A cup might seem like the best way to measure out dry pet food, but research from the University of Guelph finds that when it comes to getting portions right, pet owners often get it wrong.
The study, designed to test pet owners' measuring skills, found owners were often inaccurate, ranging from a 48 percent underestimation to a 152 percent overestimation, depending on the device they used and the amount they tried to portion out.
"We found it particularly concerning to see how often participants over-measured the assigned portions, particularly given that there is an ongoing problem with pet obesity. Owners can easily overfeed their animals if they don't measure out portions correctly, putting their animals at risk of several obesity-related diseases," Prof. Jason Coe said.
The solution, Coe said, is for pet owners to change their approach to measuring dry food. The gold standard would be to use a kitchen scale to weigh out portions. Second to that option is a container with a single (exact) amount marked, e.g. 1 cup. Problems often happen when owners need to 'eyeball' a 1 cup amount within a 2 cup container.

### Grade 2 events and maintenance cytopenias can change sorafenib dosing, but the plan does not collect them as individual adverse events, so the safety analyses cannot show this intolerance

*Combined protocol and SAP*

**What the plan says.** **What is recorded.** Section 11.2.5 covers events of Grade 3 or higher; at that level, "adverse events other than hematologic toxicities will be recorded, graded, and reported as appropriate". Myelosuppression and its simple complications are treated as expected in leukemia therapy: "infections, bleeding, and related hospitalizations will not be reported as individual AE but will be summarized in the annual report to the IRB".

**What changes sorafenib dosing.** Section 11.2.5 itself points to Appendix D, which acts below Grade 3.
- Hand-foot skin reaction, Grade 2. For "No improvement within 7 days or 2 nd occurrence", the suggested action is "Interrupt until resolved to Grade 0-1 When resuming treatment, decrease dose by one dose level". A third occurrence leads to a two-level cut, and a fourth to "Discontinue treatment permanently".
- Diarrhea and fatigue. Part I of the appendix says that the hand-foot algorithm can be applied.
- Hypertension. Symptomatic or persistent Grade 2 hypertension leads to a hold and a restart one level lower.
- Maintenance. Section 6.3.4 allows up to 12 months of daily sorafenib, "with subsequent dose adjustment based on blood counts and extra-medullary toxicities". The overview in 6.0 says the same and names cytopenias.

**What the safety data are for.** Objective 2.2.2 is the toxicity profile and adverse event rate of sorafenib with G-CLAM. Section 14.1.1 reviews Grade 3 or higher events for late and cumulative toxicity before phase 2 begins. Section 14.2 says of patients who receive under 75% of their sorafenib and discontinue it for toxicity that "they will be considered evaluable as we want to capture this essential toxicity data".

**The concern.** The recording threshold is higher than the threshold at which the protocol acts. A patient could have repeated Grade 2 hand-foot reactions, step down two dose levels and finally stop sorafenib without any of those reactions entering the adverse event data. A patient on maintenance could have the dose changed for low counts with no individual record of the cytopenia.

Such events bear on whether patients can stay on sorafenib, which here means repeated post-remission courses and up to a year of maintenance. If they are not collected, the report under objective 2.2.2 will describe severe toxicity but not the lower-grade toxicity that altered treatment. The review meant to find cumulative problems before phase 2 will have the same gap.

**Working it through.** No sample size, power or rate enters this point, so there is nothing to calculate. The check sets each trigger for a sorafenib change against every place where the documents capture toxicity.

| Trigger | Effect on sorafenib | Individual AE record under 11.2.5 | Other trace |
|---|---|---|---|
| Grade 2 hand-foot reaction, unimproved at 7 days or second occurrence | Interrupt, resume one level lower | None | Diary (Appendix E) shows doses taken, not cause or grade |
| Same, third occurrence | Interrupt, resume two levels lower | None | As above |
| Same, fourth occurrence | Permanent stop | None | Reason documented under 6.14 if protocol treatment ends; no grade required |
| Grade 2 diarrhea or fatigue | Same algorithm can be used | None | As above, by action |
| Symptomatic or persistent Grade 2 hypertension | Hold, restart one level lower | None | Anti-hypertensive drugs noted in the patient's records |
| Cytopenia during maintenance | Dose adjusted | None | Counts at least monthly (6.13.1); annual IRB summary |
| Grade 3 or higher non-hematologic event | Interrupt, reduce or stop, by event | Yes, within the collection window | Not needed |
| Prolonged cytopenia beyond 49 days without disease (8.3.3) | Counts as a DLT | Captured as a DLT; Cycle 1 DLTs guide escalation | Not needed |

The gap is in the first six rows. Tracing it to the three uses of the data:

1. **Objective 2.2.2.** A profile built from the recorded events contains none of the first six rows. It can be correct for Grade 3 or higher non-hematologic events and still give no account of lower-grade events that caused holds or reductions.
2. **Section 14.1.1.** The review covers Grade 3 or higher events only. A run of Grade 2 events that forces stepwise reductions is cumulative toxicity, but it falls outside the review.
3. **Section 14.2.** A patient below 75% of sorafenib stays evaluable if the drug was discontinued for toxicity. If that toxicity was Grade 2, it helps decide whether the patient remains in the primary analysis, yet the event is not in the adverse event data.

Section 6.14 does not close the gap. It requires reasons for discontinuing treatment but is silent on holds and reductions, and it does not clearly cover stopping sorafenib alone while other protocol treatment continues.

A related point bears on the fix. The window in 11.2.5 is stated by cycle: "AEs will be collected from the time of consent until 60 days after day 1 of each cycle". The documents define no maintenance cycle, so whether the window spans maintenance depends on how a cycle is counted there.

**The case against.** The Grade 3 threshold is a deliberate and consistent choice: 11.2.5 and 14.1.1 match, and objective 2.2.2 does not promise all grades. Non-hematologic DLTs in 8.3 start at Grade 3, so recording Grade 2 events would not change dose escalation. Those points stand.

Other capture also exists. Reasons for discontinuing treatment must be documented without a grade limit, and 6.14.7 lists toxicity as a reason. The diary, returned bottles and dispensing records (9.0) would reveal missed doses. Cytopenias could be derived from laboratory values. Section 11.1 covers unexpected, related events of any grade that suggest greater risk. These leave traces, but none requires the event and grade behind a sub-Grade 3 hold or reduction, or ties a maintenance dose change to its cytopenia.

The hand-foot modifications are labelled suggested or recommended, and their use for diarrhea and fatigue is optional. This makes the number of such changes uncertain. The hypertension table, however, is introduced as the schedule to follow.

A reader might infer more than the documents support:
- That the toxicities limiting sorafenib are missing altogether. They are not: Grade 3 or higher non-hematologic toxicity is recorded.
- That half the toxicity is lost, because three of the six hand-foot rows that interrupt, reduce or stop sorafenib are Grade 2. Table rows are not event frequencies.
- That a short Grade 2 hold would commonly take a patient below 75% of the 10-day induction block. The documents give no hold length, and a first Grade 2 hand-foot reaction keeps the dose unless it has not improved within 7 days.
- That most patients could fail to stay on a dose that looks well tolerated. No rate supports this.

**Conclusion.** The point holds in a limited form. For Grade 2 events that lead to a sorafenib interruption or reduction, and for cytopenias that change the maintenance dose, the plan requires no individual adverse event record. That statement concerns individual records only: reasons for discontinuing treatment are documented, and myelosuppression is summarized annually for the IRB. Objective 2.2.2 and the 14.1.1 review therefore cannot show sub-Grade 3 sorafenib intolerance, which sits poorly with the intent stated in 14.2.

"That finding has important implications for small dogs, since they typically receive smaller volumes of food. Even a small amount of over measuring for a small dog can be a considerable increase in their daily caloric intake putting them at risk of weight gain from too much food," said Coe, who is a researcher with the Department of Population Medicine.
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